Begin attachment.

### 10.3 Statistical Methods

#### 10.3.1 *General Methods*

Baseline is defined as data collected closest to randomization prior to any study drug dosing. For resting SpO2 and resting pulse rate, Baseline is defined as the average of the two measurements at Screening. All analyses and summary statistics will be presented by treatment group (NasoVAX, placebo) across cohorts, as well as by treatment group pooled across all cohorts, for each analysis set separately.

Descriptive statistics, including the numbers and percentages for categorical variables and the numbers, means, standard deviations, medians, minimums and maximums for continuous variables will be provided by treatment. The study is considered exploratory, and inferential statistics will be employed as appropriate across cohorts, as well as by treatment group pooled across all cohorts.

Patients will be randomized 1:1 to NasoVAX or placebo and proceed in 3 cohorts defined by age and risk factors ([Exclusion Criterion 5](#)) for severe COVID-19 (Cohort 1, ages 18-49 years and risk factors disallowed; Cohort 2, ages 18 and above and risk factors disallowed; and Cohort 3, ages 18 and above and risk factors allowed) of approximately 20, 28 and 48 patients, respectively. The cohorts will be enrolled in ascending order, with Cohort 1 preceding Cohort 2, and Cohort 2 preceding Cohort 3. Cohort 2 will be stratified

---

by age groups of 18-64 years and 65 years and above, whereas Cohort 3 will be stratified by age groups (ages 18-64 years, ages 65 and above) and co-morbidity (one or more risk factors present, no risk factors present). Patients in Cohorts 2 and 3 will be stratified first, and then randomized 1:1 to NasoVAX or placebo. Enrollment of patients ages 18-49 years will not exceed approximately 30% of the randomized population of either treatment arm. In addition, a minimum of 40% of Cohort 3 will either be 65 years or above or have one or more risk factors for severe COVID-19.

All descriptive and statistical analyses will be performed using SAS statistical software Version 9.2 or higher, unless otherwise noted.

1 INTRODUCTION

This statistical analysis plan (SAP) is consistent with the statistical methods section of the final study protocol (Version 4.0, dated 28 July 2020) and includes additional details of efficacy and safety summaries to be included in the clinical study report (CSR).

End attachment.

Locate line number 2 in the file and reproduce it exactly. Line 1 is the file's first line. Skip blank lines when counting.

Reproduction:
#### 10.3.1 *General Methods*